Does your reaction to what is happening in the poem differ widely from that of the speaker? If so, what does that difference suggest? Is the poem in some way ironic?
One should not expect the reaction of the reader to be the same as that of Emily Dickinson's speaker since the reader is aware that it is Death who arrives for the speaker in the first line while the speaker is not.
On the contrary, the speaker perceives Death simply as a gentlemanly carriage driver as evinced when she is completely taken by surprise upon realizing that the horses are headed "toward eternity." The poem's ending, therefore, is an example of situational irony, an irony that occurs when there is a discrepancy between what is expected and what actually happens.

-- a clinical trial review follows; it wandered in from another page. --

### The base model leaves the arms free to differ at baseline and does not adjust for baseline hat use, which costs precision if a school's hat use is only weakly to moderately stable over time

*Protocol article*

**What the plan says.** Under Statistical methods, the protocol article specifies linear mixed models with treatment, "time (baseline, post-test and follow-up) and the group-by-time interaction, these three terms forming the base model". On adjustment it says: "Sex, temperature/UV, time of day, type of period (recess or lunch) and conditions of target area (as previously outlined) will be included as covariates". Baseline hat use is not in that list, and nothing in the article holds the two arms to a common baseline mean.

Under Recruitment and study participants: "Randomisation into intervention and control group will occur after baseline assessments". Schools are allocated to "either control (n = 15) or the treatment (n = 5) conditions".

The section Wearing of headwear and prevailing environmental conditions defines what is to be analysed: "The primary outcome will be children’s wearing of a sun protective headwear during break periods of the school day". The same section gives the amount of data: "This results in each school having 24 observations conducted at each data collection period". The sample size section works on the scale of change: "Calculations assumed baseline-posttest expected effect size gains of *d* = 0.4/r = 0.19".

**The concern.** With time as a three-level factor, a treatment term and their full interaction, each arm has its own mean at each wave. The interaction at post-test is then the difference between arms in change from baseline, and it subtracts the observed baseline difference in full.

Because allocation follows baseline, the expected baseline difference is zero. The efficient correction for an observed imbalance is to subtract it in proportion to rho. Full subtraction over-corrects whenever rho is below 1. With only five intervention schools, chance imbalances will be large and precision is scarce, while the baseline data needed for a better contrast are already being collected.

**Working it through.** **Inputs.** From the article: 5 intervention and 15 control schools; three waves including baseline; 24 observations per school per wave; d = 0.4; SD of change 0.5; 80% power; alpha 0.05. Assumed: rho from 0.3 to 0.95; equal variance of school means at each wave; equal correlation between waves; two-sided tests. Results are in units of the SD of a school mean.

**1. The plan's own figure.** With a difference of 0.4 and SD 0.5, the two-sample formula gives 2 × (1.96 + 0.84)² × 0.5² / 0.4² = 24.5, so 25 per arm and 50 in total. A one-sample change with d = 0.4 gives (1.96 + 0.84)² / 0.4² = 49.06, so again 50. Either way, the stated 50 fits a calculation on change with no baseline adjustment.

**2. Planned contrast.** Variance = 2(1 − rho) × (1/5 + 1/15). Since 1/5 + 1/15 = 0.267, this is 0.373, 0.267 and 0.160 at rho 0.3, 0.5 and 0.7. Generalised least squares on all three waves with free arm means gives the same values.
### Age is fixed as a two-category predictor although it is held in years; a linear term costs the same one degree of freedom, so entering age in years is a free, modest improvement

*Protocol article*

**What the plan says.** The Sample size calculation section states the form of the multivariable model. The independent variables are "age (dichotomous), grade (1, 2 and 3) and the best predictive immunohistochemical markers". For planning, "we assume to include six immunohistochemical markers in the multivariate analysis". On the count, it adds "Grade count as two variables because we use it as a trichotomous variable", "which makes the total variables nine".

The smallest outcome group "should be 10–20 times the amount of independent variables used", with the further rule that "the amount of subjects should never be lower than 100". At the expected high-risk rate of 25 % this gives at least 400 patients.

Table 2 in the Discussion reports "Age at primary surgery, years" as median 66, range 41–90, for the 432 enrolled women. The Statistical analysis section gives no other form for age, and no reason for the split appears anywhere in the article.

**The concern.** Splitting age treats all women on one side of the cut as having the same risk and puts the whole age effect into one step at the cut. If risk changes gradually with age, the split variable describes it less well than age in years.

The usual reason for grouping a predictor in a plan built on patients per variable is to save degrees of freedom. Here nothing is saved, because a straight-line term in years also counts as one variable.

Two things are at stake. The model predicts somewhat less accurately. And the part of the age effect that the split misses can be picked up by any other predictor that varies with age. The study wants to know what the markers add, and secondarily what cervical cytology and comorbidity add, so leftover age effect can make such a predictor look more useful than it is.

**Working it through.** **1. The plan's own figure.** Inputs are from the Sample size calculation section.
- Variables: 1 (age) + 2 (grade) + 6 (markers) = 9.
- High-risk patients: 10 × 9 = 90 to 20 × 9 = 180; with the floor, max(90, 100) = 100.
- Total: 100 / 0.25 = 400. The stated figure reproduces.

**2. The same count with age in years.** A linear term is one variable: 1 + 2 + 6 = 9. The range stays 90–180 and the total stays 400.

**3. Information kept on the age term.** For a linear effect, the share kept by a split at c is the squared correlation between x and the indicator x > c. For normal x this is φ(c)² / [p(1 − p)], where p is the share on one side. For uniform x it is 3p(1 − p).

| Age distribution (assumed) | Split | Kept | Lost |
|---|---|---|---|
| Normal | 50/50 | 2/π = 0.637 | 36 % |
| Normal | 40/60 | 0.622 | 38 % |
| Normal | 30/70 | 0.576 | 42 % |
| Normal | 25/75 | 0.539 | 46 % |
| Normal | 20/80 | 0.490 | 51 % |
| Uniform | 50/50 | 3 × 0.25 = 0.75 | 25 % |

For, Dickinson's speaker is flattered when the carriage driver arrives and wishes to take her on an unexpected ride through life past schools and fields of grain, a ride she feels is merely a leisurely one.
We slowly drove--He knew no haste
And I had put away
My labor and my leisure too,
For His Civility--
However, this long ride turns out to be a trip of eternal significance as the speaker "first surmises" that Death is present as she has passed a "House" whose cornice is in the ground (a grave) and the driver has turned the horses toward "Eternity."